Making these beers part of our American drinking culture requires public education, and that often happens one drinker at a time. A lot of people who walk into Dos Luces have never heard of the beer styles they produce.
“We have a lot of people who come in and just see the word ‘brewery’ and don’t know what we’re doing,” says Belstock. “They’ll come in and say, ‘I’ll have the IPA.’ Well, we don’t have an IPA, but let me tell you about what we do here. There are a few who will walk out at that point, but most people who try it do like it.”
He says the experience people have inside the taproom is generally superior to those tasting the beers elsewhere, because the education component is so important. He also leads educational tasting classes to increase public understanding of his beers.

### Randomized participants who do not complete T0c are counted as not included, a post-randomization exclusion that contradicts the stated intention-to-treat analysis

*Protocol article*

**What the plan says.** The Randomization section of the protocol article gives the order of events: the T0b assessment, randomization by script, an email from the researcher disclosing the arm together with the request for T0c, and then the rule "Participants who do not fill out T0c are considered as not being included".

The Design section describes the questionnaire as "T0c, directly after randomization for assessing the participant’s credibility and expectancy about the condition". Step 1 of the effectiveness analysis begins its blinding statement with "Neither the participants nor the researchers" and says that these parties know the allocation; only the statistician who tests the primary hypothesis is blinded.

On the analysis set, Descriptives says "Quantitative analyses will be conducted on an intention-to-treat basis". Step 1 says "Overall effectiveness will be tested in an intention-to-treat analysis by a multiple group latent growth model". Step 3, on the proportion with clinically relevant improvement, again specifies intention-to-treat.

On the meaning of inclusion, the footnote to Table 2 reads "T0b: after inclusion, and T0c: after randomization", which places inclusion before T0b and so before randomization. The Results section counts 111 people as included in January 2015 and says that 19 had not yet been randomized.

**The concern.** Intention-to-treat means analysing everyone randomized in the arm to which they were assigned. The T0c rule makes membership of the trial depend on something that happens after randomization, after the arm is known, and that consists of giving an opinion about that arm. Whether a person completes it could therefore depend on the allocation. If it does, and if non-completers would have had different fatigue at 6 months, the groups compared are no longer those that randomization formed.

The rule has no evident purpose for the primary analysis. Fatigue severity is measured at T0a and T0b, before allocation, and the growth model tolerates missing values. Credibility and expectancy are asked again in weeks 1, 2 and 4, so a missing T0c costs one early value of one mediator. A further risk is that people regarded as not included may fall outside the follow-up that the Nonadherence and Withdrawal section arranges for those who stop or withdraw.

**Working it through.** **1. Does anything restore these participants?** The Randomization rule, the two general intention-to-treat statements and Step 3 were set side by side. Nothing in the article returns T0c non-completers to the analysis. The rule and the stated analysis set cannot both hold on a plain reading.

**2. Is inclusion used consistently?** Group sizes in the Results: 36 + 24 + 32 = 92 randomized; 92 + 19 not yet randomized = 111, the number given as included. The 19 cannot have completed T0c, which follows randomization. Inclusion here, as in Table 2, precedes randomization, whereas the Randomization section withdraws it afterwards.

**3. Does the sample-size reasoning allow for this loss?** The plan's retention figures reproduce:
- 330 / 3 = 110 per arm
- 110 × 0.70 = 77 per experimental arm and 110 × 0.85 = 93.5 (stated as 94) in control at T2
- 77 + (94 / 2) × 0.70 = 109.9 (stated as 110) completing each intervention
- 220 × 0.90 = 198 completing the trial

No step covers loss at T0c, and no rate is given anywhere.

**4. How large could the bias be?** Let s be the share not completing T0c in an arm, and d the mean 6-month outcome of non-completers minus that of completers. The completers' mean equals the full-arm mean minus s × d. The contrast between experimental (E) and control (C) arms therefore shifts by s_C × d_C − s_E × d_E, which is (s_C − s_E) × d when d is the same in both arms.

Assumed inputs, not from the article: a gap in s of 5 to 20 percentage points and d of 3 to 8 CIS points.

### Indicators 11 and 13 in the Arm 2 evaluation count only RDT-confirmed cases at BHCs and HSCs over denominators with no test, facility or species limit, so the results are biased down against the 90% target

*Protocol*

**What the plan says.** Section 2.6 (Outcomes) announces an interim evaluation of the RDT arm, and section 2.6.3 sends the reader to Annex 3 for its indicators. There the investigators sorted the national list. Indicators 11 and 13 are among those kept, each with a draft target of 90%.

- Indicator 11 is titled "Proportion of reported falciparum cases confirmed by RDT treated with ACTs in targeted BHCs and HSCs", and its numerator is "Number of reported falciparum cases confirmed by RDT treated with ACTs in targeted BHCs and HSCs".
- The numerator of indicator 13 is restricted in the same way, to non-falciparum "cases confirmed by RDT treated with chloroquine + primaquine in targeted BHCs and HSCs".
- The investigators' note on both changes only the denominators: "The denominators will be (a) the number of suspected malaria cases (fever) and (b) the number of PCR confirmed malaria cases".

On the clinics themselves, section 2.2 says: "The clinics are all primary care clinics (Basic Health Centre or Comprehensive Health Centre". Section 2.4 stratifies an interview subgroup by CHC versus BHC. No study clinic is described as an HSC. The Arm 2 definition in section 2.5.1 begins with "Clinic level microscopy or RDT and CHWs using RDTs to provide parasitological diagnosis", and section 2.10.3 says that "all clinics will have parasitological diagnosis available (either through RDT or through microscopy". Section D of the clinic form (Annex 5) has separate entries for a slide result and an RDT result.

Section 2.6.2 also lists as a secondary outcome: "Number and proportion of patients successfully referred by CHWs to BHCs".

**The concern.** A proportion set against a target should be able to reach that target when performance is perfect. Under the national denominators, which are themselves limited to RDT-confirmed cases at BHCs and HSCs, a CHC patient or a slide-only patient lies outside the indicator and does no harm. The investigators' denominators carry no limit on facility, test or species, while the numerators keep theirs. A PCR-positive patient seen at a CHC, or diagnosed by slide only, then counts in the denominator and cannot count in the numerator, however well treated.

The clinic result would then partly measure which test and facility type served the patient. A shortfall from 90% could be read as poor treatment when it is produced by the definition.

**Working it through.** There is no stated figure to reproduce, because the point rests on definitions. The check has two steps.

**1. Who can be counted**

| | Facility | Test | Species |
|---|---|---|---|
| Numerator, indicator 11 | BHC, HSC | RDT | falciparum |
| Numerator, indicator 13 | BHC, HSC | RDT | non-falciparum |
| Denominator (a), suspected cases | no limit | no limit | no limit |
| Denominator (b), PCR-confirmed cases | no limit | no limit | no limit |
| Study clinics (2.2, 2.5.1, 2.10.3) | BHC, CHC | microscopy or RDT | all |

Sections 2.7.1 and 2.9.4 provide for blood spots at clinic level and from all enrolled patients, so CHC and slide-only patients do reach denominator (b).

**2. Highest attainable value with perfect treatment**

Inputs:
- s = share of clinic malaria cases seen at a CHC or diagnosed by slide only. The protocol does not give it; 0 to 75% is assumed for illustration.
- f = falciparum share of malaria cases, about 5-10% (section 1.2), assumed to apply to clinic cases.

“My goal eventually is that if you walk into a great beer bar with a lot of taps and they don’t have a chicha and a pulque on draft, they’re doing it wrong,” he says.
Doc Luces: Two Lights
Belstock’s chicha is named Inti after the Incan god of the sun. His pulque is named Metzli after the Aztec god of the moon. Those two lights, or “dos luces,” are guides for this brewery making ancient beers for a modern audience.
“Those are the two lights in our name, but we also like to say the light of the past is showing the way for the light of the future,” Belstock reflects. “We’re taking inspiration from the past to create something entirely new.”